From Jacob Lewis
Barney’s Hotel George Town
Thursday. 2 ock PM [11 Nov. 1802]
The repeated disopointments which I meet with, In my Consular appointments, has brought upon me a series of Expenses, & thereby greatly disminished my fortune—having a perfect Confidence In the Justice & loyalty of the President of the U.S., I came hither for the purpose of once more soliciting your Patronage—you have assurd me that I still hold my rank In the mind of the President—this Circumstance Is highly gratifying, and alone flatters me to hope, that his good will toward me will be evinced by that readiness which he has at all times shown to repare the sufferings of all those who reliy on his Justice,—I am perfectly Aware of the many applications which are now before you for Consulur offices,—I trust (notwithstanding) that among the whole number of applicants few, if any, will be found, whose claims stand anteceedant to my own, and I will venture to add, that, None, be them whom they may, have sacrificed more or have been more ready In supporting republicans and the administration of Mr. Jefferson, than myself—Mr. Granger the Postmaster General, Is perfectly well acquainted with my politicul creed & carracter. & Knows well, In what manner I have been persecuted by Federal wrath—
I have the Honor to be with the highest Consideration & Respt your very Obt. Servt
RC (DNA: RG 59, LAR); partially dated; endorsed by TJ as a letter of 12 Nov. received the same day and “to be consul” and so recorded in SJL.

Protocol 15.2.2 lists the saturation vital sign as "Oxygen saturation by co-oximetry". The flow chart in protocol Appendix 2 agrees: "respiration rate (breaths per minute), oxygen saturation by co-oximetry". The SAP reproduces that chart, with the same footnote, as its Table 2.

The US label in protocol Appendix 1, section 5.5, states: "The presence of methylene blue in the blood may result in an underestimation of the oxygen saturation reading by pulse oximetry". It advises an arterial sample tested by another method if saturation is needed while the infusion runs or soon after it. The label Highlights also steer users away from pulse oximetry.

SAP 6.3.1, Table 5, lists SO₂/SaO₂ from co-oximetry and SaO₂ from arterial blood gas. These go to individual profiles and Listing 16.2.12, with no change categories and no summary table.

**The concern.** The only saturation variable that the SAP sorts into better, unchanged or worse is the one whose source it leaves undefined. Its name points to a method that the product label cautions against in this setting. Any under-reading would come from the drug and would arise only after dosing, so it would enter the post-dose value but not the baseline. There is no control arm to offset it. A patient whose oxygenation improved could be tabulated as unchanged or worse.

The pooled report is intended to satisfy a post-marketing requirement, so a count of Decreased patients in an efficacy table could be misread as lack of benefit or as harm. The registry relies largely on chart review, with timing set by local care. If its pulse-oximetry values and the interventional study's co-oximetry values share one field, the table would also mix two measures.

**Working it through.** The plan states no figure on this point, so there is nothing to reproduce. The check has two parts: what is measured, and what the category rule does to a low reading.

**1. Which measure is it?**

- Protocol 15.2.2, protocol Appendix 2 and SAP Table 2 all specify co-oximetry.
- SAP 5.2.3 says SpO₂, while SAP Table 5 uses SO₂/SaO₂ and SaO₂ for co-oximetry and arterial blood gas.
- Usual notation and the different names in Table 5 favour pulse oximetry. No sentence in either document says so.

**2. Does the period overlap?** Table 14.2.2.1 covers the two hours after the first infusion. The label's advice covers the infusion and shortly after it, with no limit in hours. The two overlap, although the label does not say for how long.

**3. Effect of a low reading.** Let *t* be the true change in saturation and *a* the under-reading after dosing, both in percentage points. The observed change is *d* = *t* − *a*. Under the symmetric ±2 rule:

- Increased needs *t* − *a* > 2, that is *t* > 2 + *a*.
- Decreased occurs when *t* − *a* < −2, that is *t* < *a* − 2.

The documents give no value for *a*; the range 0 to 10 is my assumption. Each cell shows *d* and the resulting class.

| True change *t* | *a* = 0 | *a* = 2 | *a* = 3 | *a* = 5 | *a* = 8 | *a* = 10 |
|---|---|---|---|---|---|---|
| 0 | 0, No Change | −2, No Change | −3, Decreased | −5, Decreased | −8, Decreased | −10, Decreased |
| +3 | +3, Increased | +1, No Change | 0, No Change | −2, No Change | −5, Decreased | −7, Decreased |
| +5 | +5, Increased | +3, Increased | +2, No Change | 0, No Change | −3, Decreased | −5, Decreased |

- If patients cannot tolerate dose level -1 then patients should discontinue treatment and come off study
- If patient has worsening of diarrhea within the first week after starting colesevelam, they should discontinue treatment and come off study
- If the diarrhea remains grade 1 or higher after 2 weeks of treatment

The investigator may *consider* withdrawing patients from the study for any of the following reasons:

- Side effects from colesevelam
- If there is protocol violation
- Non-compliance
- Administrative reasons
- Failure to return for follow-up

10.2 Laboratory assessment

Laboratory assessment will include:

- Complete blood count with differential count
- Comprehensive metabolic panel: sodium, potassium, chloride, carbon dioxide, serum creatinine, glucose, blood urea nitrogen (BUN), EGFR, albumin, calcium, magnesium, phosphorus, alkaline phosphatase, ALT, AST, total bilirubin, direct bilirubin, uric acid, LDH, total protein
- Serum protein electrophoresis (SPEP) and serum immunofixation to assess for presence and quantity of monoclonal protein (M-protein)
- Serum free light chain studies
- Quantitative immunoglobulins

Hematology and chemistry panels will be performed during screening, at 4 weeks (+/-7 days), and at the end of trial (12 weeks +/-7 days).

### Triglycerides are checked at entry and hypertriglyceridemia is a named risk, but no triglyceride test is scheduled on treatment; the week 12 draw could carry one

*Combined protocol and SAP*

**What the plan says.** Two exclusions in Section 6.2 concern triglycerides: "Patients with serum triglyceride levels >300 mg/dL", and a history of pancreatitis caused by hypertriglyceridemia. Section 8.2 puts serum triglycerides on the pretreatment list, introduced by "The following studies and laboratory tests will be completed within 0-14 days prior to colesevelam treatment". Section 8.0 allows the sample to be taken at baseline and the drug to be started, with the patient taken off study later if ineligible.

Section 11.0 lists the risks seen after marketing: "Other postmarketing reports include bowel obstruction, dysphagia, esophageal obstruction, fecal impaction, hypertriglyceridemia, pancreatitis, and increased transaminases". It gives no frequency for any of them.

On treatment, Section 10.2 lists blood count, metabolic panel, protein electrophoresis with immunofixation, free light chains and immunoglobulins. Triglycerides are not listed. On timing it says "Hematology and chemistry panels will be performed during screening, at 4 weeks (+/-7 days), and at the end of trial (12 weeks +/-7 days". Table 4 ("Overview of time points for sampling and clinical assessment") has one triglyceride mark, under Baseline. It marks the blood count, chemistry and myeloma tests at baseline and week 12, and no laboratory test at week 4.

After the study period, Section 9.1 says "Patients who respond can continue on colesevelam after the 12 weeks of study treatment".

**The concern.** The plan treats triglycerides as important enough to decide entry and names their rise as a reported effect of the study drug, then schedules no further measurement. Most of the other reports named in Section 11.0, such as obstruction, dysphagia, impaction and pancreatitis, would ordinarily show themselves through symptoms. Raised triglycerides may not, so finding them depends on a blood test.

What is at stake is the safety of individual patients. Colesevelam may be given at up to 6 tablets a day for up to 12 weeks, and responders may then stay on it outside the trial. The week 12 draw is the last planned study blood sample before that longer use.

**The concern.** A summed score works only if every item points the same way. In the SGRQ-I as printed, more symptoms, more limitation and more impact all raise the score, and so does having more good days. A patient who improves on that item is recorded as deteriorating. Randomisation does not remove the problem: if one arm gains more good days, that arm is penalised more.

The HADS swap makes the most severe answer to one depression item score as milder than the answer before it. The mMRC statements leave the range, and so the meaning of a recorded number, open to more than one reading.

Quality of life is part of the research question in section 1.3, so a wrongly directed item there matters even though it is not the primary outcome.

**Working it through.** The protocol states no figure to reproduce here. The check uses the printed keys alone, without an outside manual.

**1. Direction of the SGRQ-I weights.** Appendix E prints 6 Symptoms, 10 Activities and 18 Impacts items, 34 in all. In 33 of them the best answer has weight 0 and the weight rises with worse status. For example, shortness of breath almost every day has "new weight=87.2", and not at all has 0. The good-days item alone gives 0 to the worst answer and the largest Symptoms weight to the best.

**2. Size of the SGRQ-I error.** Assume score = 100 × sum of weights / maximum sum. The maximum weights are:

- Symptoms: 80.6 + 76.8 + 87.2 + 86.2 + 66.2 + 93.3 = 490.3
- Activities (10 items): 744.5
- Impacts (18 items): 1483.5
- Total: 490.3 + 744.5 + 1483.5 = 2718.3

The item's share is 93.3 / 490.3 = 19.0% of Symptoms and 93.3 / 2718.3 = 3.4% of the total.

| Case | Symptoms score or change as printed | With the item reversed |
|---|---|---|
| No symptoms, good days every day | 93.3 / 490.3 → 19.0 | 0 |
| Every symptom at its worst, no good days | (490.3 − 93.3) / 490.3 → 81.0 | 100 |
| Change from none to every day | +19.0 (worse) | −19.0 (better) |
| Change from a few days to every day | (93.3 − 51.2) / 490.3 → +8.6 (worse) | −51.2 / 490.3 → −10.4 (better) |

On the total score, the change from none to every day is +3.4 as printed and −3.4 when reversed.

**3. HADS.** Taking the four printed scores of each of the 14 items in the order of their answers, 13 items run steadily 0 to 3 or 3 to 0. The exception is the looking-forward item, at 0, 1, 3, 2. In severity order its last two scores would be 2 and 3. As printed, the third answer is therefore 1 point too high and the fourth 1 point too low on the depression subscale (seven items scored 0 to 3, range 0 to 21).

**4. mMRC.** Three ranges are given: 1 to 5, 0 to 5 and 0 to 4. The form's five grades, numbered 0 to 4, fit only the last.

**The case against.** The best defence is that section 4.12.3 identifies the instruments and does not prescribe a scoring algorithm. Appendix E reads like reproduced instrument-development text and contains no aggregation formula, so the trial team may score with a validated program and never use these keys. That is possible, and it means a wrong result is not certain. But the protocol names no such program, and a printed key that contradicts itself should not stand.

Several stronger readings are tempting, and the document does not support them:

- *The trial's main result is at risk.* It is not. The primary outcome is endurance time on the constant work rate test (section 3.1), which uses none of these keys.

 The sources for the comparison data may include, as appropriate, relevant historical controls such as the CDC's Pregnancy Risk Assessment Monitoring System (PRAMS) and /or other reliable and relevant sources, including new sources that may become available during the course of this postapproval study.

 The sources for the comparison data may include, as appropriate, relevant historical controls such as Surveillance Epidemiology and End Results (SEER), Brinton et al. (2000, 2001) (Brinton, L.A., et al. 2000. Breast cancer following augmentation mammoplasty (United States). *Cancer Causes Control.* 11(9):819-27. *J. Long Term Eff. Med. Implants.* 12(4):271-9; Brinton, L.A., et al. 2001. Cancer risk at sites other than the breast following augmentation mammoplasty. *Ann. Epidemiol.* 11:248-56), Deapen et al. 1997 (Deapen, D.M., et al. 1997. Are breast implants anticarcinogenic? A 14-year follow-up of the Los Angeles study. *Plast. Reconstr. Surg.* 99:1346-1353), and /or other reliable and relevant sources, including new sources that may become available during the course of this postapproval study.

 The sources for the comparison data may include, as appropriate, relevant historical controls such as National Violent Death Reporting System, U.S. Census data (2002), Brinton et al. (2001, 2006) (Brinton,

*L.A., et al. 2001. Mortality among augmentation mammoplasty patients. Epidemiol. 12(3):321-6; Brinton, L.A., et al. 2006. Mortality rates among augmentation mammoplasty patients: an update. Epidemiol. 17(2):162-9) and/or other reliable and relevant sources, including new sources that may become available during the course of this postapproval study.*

For Lewis’s previous CONSULAR APPOINTMENTS to Île de France and Calcutta, see Vol. 33:378–9 and Vol. 34:656–7. Lewis arrived in New York from London on the Jupiter about 20 Oct. and proceeded to Washington. George W. Erving entrusted Lewis with a letter to the secretary of state, dated 1 and 3 Sep., in which he characterized Rufus King’s “ministry” at London. In the same letter, Erving described Lewis as “a man of very good sense, full of spirit & activity, of a very firm & Energetic character, & a sound republican.” While he assumed Lewis would solicit another consular appointment, Erving thought he would be “a valuable acquisition” at the Navy Department, being fit “Either for the command of a frigate or the direction of a navy yard” (Madison, Papers, Sec. of State Ser description begins William T. Hutchinson, Robert A. Rutland, J. C. A. Stagg, and others, eds., The Papers of James Madison, Chicago and Charlottesville, 1962–, 33 vols. Sec. of State Ser., 1986–, 9 vols.; Pres. Ser., 1984–, 6 vols.; Ret. Ser., 2009–, 1 vol. description ends ., 3:531–6; New-York Evening Post, 21 Oct. 1802). Lewis evidently applied to Madison for a consulship, but declined the positions offered to him (Lewis to TJ, 13 Mch. 1803).